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president's letter

Understanding industry standards and best practices

Martin G Brookes, NTCA President
You may ask yourself, “What role do the American National Standards Institute (ANSI) and the National Tile Contractors Association (NTCA) play in the day-to-day operations of my business?”
These two groups support the development of standards for the professional installation of tile, stone, and allied products. The standards that are developed promote the safety and integrity of tile installations. Adhering to these standards and guidelines is critical for the work that we do as tile contractors. I have been fortunate to serve with these groups, which has allowed me the opportunity to work with colleagues to evaluate existing industry standards and develop new standards in response to advances in the design of new materials, methods, and practices.
Currently, we are in the process of bringing ANSI A108 up to date so that it will be more easily understood and help the contractor navigate the trade based on standards. ANSI A108 provides installation standards for the successful installation of ceramic, stone, and glass tile. Standards for the methods and techniques to be used on a specific project allow our work to be evaluated by well-defined criteria that apply evenly to all. While ANSI provides standards for tile installation, the TCNA Handbook for Ceramic, Glass and Stone Tile Installation provides detailed installation methods based on the ANSI A108 standard. Without these standards and guidelines for tile installation, we could not cite any information that would either hold a contractor legally responsible for – or absolve them from – a failure that occurred on a project they had performed.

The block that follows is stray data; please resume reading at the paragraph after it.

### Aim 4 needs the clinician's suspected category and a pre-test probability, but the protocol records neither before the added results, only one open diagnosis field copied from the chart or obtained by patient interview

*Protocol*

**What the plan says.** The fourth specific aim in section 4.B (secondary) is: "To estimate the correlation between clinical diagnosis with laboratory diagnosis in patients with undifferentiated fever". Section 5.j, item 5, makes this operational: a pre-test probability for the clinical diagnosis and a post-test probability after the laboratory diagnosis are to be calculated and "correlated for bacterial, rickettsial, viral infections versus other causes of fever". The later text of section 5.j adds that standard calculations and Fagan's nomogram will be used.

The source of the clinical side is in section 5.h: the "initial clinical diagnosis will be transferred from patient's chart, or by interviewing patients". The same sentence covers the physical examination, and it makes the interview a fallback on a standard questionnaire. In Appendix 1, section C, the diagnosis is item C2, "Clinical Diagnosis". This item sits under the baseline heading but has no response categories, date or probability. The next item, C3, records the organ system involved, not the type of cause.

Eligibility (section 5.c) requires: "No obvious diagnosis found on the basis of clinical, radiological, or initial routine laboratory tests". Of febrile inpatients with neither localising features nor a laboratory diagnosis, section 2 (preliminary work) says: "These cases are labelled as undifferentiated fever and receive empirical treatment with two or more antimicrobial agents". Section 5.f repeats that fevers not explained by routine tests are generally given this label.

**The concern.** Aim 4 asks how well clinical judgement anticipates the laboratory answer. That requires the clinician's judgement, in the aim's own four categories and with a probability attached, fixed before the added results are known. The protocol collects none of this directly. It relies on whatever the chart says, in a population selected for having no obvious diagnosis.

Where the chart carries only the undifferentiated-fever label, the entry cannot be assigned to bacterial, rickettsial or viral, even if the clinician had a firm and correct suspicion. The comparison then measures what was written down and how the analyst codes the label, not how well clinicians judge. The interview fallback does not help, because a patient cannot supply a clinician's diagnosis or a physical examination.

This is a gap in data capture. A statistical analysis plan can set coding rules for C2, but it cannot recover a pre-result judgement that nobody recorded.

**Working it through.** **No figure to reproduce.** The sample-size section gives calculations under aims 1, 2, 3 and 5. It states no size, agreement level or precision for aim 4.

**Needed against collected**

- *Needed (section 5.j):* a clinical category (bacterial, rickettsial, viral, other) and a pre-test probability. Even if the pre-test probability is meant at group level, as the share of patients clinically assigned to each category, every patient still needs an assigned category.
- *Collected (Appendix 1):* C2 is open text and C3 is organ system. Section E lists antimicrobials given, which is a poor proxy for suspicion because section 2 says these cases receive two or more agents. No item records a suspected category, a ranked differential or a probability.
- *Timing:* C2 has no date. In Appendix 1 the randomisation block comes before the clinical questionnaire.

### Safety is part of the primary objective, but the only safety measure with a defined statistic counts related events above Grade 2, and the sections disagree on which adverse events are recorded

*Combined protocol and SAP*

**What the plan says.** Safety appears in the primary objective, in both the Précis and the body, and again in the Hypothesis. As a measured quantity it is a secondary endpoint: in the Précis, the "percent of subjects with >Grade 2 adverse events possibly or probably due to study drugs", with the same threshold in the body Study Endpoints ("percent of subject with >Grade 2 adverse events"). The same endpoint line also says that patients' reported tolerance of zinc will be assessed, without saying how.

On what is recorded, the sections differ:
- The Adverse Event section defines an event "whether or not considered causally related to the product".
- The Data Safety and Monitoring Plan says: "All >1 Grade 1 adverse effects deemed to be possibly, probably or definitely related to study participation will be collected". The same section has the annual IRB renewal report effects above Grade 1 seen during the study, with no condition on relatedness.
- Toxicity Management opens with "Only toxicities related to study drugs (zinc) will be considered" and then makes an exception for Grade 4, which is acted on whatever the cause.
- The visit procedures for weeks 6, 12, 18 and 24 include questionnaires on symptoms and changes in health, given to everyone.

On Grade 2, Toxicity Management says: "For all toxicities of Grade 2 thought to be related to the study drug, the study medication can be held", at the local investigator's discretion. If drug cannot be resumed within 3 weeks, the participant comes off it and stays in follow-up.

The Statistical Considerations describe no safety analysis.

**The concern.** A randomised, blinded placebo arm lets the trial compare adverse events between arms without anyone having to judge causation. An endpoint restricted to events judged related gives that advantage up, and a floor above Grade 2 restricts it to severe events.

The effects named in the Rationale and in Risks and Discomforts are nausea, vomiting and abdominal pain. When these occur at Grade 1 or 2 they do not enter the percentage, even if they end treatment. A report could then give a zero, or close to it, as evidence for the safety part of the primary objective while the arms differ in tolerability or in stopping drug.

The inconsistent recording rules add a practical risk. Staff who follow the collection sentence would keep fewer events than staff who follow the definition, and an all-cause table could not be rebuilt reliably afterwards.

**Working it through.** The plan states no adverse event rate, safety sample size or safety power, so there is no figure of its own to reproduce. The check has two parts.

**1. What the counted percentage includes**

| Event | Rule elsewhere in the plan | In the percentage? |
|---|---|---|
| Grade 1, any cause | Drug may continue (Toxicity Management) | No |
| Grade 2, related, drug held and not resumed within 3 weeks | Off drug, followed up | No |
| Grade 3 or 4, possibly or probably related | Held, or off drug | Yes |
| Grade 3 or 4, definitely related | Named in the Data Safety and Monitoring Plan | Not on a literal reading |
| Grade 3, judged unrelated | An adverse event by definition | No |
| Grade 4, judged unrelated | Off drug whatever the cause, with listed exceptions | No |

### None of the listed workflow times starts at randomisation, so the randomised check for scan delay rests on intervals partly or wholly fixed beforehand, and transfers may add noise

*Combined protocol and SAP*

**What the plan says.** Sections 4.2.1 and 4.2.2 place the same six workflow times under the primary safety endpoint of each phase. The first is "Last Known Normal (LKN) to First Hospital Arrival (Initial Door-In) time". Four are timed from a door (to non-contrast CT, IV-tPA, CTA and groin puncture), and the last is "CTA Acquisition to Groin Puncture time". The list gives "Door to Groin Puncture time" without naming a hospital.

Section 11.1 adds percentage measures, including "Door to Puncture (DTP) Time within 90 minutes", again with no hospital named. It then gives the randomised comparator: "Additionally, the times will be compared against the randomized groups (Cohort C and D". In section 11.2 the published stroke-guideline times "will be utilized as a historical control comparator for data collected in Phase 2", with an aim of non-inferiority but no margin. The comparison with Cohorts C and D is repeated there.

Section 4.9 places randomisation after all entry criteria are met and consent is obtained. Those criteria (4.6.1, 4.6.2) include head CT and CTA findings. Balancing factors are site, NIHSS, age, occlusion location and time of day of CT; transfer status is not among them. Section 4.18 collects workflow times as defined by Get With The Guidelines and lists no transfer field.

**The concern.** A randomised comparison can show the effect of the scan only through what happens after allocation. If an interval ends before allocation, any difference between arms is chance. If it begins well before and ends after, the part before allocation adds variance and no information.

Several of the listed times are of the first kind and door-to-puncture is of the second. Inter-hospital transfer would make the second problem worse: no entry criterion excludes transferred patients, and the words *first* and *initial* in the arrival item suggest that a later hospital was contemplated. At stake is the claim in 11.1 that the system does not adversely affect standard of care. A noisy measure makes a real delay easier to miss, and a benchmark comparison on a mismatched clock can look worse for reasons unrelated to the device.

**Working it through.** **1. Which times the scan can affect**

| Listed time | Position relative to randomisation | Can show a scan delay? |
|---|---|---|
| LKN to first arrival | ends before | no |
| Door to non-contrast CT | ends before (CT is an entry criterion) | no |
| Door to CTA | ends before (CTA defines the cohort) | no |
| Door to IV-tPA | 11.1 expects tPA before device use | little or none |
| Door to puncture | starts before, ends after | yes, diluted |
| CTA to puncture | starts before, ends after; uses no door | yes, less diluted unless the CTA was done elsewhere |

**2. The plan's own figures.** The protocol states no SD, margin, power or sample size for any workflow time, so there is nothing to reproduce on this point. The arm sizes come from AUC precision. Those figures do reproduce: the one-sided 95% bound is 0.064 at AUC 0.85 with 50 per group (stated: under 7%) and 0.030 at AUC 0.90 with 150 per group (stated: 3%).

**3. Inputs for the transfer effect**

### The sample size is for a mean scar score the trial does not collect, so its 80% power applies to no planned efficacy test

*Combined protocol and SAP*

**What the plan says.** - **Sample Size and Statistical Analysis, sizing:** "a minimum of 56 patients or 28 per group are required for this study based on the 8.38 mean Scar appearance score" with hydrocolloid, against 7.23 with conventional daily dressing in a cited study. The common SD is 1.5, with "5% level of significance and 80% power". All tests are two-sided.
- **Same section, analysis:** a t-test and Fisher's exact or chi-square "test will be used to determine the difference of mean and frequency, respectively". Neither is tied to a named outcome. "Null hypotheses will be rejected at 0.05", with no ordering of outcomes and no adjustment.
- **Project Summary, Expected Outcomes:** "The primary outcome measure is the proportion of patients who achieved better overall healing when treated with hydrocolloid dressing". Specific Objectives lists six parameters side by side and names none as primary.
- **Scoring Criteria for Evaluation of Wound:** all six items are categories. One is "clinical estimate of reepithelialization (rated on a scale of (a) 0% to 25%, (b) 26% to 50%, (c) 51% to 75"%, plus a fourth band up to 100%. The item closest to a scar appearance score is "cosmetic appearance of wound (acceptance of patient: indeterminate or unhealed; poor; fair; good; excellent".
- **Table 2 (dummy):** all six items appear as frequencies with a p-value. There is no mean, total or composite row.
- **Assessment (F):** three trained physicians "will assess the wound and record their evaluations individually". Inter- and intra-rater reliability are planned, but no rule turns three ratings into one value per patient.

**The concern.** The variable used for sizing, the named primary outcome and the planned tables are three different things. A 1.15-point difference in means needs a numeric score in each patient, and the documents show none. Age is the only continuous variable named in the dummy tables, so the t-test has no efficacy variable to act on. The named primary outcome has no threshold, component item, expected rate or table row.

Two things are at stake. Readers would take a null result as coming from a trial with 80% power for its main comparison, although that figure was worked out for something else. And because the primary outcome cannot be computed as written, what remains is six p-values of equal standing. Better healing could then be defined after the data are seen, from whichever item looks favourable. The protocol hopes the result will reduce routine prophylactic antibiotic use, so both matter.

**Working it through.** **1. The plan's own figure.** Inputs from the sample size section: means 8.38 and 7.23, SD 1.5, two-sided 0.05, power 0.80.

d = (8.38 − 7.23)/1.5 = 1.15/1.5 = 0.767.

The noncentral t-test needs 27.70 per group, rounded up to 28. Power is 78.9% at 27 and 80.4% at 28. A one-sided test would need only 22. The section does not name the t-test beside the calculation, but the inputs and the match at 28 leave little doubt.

The professional tile installer should be familiar with the industry standards and best practices, and stay current with the latest materials and methods. It is also important to note that the standards outlined in the American National Standard Specification for the Installation of Ceramic Tile (ANSI A108. A118 and A136) are minimum standards. If you choose to install to minimum industry standards that is your choice, but remember the room for error is much smaller than if you greatly exceed the standard. As a residential contractor, the cost to exceed the minimum standard may only be a small percentage of the overall project and easily absorbed into the job cost; however, on a larger commercial project this could be the difference between winning or losing a project and making or losing money. Each one of us must decide which path we will take and calculate the risk in both performance and profit.
I hope that you will take time to become knowledgeable about our industry’s standards and best practices and recognize their importance in our day-to-day business practices. I would like to thank each one of you for your professionalism and dedication to the industry.